If a landlord does not want to provide a rent suspension but does want to assist a tenant in difficult times, the landlord may prefer for the rent to be either deferred to a later date or reduced by way of a one-off rent concession (so that the landlord and tenant effectively share the commercial risk between them). Landlords may also consider allowing a change in the frequency of rent payments to help tenants with cashflow.
Landlords may be more reluctant to consider the suspension of other clauses such as service charges and repair obligations, to safeguard the condition of the property. Landlords in sectors that have seen an increased demand, such as warehousing and storage, might consider themselves to be in a stronger position to resist such clauses.
Parties seeking to rely on a pandemic clause should carefully consider the precise wording of the relevant clause, the contract as a whole and the circumstances that have arisen. If they consider the clause can be triggered, the party seeking to rely on the clause should serve any notices as required under the contract, as soon as possible and in accordance with the notice provisions.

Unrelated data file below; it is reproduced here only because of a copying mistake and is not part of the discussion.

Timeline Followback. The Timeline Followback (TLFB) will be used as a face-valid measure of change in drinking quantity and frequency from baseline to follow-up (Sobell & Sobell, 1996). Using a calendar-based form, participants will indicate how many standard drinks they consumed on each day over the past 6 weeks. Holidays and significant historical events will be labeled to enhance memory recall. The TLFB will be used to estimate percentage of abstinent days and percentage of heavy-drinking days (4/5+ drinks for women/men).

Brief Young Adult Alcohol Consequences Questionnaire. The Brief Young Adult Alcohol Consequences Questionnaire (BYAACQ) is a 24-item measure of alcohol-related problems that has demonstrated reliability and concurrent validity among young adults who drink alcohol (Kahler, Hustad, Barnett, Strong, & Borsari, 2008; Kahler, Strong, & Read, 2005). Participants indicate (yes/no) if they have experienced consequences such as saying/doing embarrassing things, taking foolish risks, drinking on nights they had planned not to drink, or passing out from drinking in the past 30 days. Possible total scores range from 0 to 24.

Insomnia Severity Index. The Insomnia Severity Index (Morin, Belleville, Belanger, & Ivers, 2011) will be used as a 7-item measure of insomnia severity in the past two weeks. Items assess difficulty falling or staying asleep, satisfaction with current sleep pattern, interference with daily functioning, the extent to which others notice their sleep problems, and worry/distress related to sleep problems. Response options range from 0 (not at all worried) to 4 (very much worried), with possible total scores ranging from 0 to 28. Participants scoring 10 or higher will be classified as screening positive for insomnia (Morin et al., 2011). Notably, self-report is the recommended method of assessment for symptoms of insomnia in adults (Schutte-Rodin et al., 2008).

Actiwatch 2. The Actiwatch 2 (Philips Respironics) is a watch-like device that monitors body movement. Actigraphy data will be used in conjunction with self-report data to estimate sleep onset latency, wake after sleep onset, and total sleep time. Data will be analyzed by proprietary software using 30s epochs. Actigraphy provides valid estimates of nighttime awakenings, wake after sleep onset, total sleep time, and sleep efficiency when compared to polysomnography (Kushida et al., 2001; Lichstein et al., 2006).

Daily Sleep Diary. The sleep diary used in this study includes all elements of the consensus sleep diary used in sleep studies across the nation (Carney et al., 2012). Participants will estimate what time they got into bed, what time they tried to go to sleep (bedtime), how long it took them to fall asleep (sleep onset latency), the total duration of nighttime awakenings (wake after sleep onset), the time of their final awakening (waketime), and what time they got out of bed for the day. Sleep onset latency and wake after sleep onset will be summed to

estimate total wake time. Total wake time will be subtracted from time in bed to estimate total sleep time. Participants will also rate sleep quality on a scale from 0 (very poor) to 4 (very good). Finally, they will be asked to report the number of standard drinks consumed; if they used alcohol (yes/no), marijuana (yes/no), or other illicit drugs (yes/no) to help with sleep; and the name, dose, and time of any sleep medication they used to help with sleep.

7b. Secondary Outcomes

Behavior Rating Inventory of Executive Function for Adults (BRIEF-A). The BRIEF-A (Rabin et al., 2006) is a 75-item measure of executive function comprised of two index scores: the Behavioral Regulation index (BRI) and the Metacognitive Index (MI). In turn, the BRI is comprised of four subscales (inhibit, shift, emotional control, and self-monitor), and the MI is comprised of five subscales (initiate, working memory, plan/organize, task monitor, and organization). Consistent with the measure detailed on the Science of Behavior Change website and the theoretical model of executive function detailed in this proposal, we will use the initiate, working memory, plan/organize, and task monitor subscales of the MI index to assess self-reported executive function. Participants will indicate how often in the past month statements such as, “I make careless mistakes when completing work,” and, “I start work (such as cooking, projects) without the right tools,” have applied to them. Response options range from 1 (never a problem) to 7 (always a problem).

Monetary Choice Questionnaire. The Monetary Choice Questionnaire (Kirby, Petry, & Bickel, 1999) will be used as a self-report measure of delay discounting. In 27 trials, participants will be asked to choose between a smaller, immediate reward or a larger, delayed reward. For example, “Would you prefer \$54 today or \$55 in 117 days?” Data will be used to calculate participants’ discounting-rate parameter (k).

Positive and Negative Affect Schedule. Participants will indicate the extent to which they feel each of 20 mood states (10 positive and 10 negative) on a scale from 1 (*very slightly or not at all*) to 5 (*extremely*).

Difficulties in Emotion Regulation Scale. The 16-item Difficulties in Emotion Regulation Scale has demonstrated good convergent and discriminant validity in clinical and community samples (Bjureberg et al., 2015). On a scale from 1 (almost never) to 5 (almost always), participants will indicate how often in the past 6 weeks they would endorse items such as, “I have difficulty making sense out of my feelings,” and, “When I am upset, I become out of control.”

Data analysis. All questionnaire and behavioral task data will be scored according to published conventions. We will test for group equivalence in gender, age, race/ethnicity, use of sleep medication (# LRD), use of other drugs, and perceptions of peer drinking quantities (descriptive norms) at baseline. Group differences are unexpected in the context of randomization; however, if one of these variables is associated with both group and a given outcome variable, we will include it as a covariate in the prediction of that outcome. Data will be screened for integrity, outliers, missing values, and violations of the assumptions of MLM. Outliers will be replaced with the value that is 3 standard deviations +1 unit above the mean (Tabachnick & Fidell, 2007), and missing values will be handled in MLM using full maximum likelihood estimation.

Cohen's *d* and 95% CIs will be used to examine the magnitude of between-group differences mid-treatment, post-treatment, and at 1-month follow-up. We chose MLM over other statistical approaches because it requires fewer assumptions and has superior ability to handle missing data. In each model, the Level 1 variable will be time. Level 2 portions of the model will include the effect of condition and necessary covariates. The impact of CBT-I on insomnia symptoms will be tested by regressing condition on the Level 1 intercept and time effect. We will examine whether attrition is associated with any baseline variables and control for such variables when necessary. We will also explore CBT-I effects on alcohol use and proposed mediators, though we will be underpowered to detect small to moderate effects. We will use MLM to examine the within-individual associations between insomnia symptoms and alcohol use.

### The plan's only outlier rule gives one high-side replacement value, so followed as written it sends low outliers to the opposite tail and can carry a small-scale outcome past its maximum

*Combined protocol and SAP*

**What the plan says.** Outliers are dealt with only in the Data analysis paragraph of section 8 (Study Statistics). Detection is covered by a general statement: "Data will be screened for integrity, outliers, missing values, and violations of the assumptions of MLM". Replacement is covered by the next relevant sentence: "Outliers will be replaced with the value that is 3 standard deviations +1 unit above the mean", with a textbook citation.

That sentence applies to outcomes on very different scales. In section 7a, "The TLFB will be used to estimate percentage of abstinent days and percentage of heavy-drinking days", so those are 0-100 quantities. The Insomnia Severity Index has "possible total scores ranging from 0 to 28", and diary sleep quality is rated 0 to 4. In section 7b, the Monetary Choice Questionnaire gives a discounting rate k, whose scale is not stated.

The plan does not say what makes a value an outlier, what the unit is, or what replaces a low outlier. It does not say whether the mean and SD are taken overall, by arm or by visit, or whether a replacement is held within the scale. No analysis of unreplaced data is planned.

What about lease renewals?
For lease renewals, if the introduction of a new term is ultimately not agreed between the parties, then the matter will usually be determined by the court. A court would have regard to the terms of the current tenancy and all relevant circumstances. The burden of persuading the court to allow new clauses will fall on the party seeking to add them, and it must be fair and reasonable in all the circumstances. Recent case law suggests that for the moment, the courts may not agree to insert pandemic clauses at renewal unless they are already in the existing lease or that the parties had already agreed to such a clause being inserted.